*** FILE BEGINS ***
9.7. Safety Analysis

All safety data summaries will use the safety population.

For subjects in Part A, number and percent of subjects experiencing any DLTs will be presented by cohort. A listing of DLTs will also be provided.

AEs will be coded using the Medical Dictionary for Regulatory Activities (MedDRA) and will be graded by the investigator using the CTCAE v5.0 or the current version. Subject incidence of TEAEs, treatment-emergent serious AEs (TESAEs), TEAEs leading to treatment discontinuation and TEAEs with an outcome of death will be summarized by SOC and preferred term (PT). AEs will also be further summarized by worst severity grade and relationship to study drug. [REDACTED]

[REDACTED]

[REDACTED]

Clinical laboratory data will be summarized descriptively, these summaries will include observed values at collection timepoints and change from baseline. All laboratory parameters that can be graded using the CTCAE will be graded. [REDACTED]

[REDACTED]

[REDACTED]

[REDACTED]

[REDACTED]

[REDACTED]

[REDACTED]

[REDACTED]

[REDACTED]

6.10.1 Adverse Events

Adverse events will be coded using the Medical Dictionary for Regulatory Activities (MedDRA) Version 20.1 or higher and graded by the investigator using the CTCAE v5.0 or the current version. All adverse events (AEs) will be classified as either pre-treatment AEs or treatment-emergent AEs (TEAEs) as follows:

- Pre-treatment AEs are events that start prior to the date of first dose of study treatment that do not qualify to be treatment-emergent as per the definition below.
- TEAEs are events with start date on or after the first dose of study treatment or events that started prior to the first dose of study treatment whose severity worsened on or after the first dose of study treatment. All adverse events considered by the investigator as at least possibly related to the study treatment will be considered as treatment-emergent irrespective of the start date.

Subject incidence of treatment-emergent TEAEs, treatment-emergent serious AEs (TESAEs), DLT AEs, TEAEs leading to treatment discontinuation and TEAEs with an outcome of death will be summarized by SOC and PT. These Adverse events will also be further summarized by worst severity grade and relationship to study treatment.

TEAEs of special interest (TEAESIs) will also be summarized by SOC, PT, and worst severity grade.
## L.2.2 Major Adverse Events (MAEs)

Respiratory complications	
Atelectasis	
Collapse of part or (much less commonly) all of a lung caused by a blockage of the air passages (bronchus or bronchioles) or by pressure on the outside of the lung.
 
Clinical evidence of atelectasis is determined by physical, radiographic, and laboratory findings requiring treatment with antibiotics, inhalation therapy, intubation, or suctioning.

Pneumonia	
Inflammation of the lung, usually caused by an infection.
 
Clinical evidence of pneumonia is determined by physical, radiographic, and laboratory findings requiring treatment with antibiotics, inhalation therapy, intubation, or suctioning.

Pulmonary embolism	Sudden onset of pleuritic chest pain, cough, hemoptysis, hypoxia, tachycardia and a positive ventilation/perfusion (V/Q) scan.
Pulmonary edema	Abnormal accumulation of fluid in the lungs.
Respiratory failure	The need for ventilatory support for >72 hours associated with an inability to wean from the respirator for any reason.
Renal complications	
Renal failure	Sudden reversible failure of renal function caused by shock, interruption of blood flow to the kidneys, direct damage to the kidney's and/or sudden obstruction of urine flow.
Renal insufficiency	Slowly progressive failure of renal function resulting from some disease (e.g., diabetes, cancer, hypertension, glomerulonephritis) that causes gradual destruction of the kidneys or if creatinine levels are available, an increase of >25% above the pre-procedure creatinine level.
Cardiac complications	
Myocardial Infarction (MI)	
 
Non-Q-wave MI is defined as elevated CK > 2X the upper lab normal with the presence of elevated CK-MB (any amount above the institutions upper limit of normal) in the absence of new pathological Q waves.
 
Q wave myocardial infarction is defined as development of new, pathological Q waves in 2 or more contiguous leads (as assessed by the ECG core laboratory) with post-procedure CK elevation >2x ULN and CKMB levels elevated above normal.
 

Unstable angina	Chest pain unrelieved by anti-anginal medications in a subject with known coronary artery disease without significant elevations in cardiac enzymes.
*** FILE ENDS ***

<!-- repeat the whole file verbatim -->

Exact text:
9.7. Safety Analysis

All safety data summaries will use the safety population.

For subjects in Part A, number and percent of subjects experiencing any DLTs will be presented by cohort. A listing of DLTs will also be provided.

AEs will be coded using the Medical Dictionary for Regulatory Activities (MedDRA) and will be graded by the investigator using the CTCAE v5.0 or the current version. Subject incidence of TEAEs, treatment-emergent serious AEs (TESAEs), TEAEs leading to treatment discontinuation and TEAEs with an outcome of death will be summarized by SOC and preferred term (PT). AEs will also be further summarized by worst severity grade and relationship to study drug. [REDACTED]

[REDACTED]

[REDACTED]

Clinical laboratory data will be summarized descriptively, these summaries will include observed values at collection timepoints and change from baseline. All laboratory parameters that can be graded using the CTCAE will be graded. [REDACTED]

[REDACTED]

[REDACTED]

[REDACTED]

[REDACTED]

[REDACTED]

[REDACTED]

[REDACTED]

[REDACTED]

6.10.1 Adverse Events

Adverse events will be coded using the Medical Dictionary for Regulatory Activities (MedDRA) Version 20.1 or higher and graded by the investigator using the CTCAE v5.0 or the current version. All adverse events (AEs) will be classified as either pre-treatment AEs or treatment-emergent AEs (TEAEs) as follows:

- Pre-treatment AEs are events that start prior to the date of first dose of study treatment that do not qualify to be treatment-emergent as per the definition below.
- TEAEs are events with start date on or after the first dose of study treatment or events that started prior to the first dose of study treatment whose severity worsened on or after the first dose of study treatment. All adverse events considered by the investigator as at least possibly related to the study treatment will be considered as treatment-emergent irrespective of the start date.

Subject incidence of treatment-emergent TEAEs, treatment-emergent serious AEs (TESAEs), DLT AEs, TEAEs leading to treatment discontinuation and TEAEs with an outcome of death will be summarized by SOC and PT. These Adverse events will also be further summarized by worst severity grade and relationship to study treatment.

TEAEs of special interest (TEAESIs) will also be summarized by SOC, PT, and worst severity grade.
## L.2.2 Major Adverse Events (MAEs)

Respiratory complications	
Atelectasis	
Collapse of part or (much less commonly) all of a lung caused by a blockage of the air passages (bronchus or bronchioles) or by pressure on the outside of the lung.
 
Clinical evidence of atelectasis is determined by physical, radiographic, and laboratory findings requiring treatment with antibiotics, inhalation therapy, intubation, or suctioning.

Pneumonia	
Inflammation of the lung, usually caused by an infection.
 
Clinical evidence of pneumonia is determined by physical, radiographic, and laboratory findings requiring treatment with antibiotics, inhalation therapy, intubation, or suctioning.

Pulmonary embolism	Sudden onset of pleuritic chest pain, cough, hemoptysis, hypoxia, tachycardia and a positive ventilation/perfusion (V/Q) scan.
Pulmonary edema	Abnormal accumulation of fluid in the lungs.
Respiratory failure	The need for ventilatory support for >72 hours associated with an inability to wean from the respirator for any reason.
Renal complications	
Renal failure	Sudden reversible failure of renal function caused by shock, interruption of blood flow to the kidneys, direct damage to the kidney's and/or sudden obstruction of urine flow.
Renal insufficiency	Slowly progressive failure of renal function resulting from some disease (e.g., diabetes, cancer, hypertension, glomerulonephritis) that causes gradual destruction of the kidneys or if creatinine levels are available, an increase of >25% above the pre-procedure creatinine level.
Cardiac complications	
Myocardial Infarction (MI)	
 
Non-Q-wave MI is defined as elevated CK > 2X the upper lab normal with the presence of elevated CK-MB (any amount above the institutions upper limit of normal) in the absence of new pathological Q waves.
 
Q wave myocardial infarction is defined as development of new, pathological Q waves in 2 or more contiguous leads (as assessed by the ECG core laboratory) with post-procedure CK elevation >2x ULN and CKMB levels elevated above normal.
 

Unstable angina	Chest pain unrelieved by anti-anginal medications in a subject with known coronary artery disease without significant elevations in cardiac enzymes.